Don't you wonder what other sorts of things Arpaio is letting nature handle these days?
As we've speculated in the past, one thing that could explain Arpaio's decision to do nothing about the allegations: He knew an investigation might lead back to him.
The media reported in October of 2008 that Fox was involved. New Times first broke the story in July of 2009 that Hendershott, Black, Ellman and the others were involved. It wasn't until September of 2010 that Arpaio put Hendershott, Black and Fox on leave, and only then it was because another of his top commanders, Frank Munnell, had handed him a 63-page manifesto detailing mismanagement and possible crimes -- including the SCA scandal -- alleged to have been committed by Hendershott and others.
In 2011, after Pinal County Sheriff Paul Babeu conducted an investigation into the allegations in the "Munnell Memo," alleging policy violations and mismanagement by Hendershott and other employees, Arpaio fired Hendershott and Black. He later allowed them to resign. Fox was fired after another internal investigation concluded he'd committed numerous violations. But he appealed his termination, leading to last year's hearings.
Perhaps we're overly obsessed with this SCA case and not thinking clearly, but we see the Arpaio testimony at the Fox hearing as a total farce.
Follow along with us here for a second: Assuming Arpaio knew what Fox was up to, and we believe he did, then it makes no sense for him to testify that it was right for Fox to be fired. After all, in our version of events, Fox had been doing something that Arpaio knew about, and which benefited Arpaio.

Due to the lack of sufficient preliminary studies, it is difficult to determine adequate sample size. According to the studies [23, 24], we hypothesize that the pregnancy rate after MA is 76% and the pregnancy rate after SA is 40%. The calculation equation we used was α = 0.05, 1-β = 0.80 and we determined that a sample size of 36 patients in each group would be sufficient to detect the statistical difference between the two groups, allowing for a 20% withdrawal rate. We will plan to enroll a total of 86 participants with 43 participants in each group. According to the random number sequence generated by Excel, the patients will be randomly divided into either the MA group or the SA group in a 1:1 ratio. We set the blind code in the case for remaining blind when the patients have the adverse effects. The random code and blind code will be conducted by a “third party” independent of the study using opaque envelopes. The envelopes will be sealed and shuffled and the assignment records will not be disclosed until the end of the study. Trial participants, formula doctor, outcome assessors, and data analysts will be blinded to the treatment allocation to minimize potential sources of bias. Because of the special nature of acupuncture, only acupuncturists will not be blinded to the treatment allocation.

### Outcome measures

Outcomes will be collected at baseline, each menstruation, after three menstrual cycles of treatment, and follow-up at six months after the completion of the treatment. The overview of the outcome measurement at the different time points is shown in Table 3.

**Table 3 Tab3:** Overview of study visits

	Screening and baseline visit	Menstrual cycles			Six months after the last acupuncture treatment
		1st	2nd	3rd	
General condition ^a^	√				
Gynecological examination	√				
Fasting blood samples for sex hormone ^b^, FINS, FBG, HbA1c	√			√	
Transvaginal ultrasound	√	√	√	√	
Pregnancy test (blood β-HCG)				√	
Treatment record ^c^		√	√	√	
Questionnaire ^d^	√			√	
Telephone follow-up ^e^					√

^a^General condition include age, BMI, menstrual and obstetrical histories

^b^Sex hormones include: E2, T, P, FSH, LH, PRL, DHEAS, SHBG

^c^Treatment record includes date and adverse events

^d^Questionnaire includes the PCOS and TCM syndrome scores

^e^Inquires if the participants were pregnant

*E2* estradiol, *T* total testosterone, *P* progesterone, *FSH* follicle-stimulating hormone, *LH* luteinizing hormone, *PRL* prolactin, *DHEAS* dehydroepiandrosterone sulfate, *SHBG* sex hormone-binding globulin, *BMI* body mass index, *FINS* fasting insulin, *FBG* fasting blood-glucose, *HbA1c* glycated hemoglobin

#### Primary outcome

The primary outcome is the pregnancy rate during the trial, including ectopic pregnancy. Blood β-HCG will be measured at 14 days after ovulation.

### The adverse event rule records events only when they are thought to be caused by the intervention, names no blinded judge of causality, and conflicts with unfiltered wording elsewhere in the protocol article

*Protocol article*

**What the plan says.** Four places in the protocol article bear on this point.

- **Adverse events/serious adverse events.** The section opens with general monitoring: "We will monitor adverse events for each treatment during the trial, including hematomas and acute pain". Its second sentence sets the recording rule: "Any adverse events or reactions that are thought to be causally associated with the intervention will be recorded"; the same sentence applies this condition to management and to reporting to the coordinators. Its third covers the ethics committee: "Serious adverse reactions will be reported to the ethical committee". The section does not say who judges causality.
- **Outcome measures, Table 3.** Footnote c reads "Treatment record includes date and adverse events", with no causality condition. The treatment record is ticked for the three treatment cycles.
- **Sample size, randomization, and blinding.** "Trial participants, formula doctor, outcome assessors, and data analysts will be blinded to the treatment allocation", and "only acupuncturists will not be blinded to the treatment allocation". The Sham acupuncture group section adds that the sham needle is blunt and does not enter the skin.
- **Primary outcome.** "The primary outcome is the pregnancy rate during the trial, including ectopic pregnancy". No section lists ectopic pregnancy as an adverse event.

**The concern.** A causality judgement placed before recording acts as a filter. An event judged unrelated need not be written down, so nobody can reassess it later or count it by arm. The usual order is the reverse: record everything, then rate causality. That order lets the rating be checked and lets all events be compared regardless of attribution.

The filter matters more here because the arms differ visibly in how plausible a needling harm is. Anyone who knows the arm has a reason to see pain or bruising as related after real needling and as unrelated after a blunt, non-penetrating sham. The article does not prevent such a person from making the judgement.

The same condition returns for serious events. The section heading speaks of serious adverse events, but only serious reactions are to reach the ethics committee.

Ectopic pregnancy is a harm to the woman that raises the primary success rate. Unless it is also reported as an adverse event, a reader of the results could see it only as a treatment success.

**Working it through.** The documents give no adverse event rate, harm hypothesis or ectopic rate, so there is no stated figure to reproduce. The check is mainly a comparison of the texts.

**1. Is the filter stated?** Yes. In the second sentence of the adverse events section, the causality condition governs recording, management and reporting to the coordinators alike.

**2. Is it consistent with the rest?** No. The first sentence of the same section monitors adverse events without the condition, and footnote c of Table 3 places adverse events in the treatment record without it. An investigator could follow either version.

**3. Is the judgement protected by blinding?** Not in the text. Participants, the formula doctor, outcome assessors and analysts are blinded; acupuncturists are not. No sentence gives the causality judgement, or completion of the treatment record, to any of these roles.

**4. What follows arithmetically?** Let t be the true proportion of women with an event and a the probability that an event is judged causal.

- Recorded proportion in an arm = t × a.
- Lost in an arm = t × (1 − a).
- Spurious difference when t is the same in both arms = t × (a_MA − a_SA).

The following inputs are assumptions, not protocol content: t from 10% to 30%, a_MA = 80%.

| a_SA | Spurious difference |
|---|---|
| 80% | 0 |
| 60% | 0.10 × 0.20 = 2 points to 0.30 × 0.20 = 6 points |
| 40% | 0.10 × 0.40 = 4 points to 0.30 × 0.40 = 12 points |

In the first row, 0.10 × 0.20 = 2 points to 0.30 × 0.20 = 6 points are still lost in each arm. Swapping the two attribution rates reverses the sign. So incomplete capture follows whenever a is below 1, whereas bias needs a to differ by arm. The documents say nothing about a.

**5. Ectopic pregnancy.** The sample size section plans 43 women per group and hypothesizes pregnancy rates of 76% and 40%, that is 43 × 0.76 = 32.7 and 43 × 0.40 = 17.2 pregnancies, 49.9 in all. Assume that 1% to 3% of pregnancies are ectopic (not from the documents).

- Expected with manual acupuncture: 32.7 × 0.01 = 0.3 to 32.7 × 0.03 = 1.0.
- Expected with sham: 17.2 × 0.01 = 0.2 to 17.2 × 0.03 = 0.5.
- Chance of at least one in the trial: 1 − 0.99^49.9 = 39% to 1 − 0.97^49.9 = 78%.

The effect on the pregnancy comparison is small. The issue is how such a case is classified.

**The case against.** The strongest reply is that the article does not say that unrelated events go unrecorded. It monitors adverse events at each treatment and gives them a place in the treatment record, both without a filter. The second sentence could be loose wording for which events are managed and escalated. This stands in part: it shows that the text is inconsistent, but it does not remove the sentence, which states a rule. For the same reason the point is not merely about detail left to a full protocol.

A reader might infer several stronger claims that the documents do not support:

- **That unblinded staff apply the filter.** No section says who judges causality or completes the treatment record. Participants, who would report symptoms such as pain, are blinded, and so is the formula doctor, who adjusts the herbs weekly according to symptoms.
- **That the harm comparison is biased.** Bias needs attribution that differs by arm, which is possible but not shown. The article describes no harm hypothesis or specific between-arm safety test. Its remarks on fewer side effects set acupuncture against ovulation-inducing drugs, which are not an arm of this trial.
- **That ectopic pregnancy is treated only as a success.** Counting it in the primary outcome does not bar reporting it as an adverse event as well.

This is why we often refer to Fox as a patsy or fall guy.
McCormick, ostensibly representing Arpaio, seems to be grilling Arpaio. Yet if her probing questions about the SCA had caused Arpaio to confess that he'd put Hendershott, and thus, Fox, up to the SCA fundraising, McCormick would have blown her case. That is, it would be clear that Fox's firing was unfair. She seems to take a double-sided approach in her questioning -- probing, but always gently, and with almost no tough follow-up questions.
Ed Moriarity, Fox's attorney, occasionally objects to McCormick's probing questions -- even though you'd think his client would benefit from unveiling Arpaio as the ringleader of the SCA scandal that got Fox fired.
Moriarity, throughout the many county scandals of the last few years, represented and defended Dave Hendershott. It stands to reason that Moriarity wouldn't be interested in getting to the bottom of the SCA scandal, because that might bring out negative information about Hendershott.
One major piece of evidence that something strange is going on: Moriarity decides not to ask Arpaio a single question after being told he could begin his cross-examination. Yet Arpaio, theoretically, is one of the key witnesses who could prove that Fox's firing wasn't warranted. Moriarity's failure to ask Arpaio questions is just plain weird.
We'd love to hear your take on all this. Now, with the county release of these Fox hearing videos, we figure the door is all but closed on the SCA scandal. No criminal charges were ever filed by state or federal officials.
But since Arpaio was re-elected to a sixth term in November, his testimony last year is still relevant, and will help people understand the SCA zaniness that began five years ago.